NOTE TO BROADCAST JOURNALISTS – Broadcast quality b-roll of wolves in the wild in Yellowstone National Park is available for preview and download on NRDC’s new digital newsroom.
LIVINGSTON, Mont. (February 21, 2008) – Wolves in the Northern Rockies will lose protection under the Endangered Species Act under a new plan announced today by the Bush administration. The plan to “delist” the wolves threatens to reverse one of America’s most successful wildlife recovery efforts and puts the species back at risk of extinction, according to the Natural Resources Defense Council (NRDC).
“Americans will howl with rage when they learn that their government is jeopardizing this iconic animal,” said NRDC’s Louisa Willcox. “Why snatch defeat from the jaws of victory when we’ve made so much progress toward recovering wolves in the Greater Yellowstone region?”
NRDC said it will immediately notify the government of its intent to file a lawsuit challenging the delisting decision. It said that it is premature to revoke endangered species protections because the wolves have not fully recovered.
Under the delisting plan, the states of Idaho, Montana and Wyoming would take over managing the wolves from the federal government. All three states have stated their intent to allow hunting, trapping and other killing of wolves. The wolves – which now number around 1,500 animals – would still be considered recovered even if their numbers drop as low as 300.
“Three hundred animals is not enough for the wolves to survive in the long run,” said Willcox. Far more wolves are needed before the species can be considered truly recovered.”
For the Northern Rockies, independent scientists say the recovery goal should be at least 2,500 to 5,000 wolves in at least three interconnected populations in Idaho, Montana and Wyoming. They say that viable populations should also be established in Colorado, Utah, Oregon and Washington.
Even Ed Bangs, the head of the U.S. Fish and Wildlife Service’s wolf recovery project, admits he thinks that 300 wolves are not enough. In a Science Magazine article on February 15 Bangs said, “I personally think it [the recovery goal] is too low.”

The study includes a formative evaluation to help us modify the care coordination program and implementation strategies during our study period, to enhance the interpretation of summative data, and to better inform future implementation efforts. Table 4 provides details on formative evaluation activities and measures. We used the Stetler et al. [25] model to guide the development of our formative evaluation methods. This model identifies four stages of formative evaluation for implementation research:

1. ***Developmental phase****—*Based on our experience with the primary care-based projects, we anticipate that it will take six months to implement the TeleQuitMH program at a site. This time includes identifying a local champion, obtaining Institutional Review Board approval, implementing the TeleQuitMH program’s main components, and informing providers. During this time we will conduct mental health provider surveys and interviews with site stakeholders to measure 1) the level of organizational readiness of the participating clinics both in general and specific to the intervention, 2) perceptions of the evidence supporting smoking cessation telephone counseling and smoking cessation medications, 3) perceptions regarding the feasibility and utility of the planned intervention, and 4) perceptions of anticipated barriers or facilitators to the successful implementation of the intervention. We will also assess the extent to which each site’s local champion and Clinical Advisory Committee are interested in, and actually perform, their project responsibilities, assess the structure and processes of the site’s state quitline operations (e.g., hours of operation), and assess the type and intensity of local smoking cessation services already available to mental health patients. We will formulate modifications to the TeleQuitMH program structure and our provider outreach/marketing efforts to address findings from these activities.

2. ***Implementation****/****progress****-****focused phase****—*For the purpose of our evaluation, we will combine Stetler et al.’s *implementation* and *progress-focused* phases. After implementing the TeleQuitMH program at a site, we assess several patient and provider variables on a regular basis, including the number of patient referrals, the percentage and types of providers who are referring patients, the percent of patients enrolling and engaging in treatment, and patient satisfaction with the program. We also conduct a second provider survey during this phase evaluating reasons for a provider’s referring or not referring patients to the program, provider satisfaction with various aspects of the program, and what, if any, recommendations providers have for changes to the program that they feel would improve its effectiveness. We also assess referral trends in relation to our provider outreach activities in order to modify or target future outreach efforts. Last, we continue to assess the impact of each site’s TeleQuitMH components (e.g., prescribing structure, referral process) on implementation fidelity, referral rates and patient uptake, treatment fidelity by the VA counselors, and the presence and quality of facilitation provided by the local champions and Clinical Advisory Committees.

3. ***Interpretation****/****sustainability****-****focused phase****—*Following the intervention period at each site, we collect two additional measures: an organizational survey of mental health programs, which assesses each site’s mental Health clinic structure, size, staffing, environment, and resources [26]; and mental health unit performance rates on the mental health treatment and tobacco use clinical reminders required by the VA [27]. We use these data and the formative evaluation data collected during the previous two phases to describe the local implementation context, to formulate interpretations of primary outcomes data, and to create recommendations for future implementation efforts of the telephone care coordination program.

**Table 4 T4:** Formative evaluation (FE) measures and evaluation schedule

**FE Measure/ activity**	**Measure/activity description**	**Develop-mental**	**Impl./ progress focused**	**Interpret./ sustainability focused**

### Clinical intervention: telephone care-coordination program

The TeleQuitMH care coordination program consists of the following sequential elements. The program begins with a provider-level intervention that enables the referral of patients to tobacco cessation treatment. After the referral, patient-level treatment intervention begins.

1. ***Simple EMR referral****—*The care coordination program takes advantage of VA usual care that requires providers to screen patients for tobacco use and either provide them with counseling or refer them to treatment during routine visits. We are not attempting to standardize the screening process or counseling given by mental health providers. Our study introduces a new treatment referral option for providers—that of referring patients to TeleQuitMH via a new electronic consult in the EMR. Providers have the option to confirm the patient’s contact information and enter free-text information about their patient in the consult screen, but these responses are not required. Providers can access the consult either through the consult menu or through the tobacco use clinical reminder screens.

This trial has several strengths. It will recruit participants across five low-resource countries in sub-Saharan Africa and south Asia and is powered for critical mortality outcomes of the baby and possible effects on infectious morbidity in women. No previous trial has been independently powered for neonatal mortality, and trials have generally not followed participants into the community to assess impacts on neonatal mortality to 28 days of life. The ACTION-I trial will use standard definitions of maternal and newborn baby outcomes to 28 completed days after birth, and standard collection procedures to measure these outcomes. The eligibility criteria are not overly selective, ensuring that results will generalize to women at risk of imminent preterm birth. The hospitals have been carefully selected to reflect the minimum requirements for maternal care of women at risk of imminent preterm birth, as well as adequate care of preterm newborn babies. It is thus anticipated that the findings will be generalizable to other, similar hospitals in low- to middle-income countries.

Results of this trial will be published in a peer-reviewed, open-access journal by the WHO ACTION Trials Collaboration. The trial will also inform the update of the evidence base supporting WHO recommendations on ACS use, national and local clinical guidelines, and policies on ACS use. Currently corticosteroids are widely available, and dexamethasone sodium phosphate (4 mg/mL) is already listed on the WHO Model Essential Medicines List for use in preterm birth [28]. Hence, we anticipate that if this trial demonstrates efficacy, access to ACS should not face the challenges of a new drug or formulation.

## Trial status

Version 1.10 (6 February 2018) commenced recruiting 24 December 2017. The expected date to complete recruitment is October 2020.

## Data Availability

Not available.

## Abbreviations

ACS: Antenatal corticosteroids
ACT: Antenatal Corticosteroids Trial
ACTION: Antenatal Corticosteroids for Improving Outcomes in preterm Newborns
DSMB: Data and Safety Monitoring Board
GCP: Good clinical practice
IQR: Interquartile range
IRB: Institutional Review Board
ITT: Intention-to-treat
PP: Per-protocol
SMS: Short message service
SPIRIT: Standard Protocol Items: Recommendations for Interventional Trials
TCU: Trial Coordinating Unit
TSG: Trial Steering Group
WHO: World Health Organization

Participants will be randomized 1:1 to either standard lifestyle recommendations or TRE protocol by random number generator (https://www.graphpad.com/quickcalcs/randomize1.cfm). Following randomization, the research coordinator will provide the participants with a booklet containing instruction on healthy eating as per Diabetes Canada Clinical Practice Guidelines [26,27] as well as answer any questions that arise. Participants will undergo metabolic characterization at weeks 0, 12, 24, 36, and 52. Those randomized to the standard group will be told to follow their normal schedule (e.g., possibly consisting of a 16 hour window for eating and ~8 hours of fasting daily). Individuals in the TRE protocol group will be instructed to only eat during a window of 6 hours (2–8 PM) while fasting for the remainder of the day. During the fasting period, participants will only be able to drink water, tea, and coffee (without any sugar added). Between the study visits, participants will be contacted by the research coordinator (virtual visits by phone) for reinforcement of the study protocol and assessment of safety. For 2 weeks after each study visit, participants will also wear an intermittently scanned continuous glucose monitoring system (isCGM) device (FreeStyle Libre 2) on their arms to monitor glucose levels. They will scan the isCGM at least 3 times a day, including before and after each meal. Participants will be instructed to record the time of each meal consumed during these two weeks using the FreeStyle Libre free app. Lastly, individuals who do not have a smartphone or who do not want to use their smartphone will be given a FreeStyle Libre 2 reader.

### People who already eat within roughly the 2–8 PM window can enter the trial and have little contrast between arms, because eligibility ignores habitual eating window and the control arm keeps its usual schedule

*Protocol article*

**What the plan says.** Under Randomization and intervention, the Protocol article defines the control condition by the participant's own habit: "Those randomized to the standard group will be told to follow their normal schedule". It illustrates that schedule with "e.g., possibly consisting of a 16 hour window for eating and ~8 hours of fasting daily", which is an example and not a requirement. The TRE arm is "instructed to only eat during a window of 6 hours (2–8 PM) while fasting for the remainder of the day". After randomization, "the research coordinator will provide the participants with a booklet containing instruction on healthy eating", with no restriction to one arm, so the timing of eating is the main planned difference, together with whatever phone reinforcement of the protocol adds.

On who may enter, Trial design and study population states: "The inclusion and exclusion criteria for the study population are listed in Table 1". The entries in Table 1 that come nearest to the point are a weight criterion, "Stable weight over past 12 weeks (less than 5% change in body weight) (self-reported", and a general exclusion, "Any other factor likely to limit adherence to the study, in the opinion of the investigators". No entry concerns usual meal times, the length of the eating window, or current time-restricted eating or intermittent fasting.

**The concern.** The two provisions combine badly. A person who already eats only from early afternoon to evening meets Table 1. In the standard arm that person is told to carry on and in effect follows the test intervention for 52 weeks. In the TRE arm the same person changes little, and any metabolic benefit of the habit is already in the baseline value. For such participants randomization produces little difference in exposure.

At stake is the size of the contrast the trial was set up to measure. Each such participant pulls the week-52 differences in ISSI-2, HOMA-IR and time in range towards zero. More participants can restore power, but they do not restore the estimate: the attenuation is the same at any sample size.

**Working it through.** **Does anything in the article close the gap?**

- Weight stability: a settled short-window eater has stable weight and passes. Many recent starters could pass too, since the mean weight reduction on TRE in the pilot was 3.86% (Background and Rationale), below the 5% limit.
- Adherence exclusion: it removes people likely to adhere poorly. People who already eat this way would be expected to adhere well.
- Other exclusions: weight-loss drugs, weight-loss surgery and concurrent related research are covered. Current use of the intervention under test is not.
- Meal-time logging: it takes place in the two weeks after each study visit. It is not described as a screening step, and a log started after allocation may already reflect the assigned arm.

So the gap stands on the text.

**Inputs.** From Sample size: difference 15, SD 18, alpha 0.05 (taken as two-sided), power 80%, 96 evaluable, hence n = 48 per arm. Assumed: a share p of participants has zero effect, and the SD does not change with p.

Earlier this week, NRDC filed a petition requesting that the Fish and Wildlife Service establish legitimate targets for recovery of wolves throughout the lower 48 states. In its petition, NRDC demonstrates that the service failed to recover wolves on much of the available public lands where wolves formerly lived, and ignored decades of scientific analysis. Without explanation or any scientific basis, the service set widely different recovery goals in the Midwest, Northern Rockies and Southwest regions.
The reintroduction of wolves by the federal government 12 years ago has been widely hailed as a major success story. It has measurably improved the natural balance in the Northern Rockies and benefited bird, antelope and elk populations, according to NRDC. Many thousands of visitors flock to Yellowstone National Park each year to see and hear wolves in the wild, contributing at least $35 million to the local economy each year, the group said.
Thousands of gray wolves roamed the Rocky Mountains before being slaughtered and eliminated from 95 percent of the lower 48 states by the 1930s. The gray wolf was listed as endangered under the Endangered Species Act in 1973. Reintroduction efforts placed 66 wolves in Yellowstone National Park and part of Idaho in 1995-96.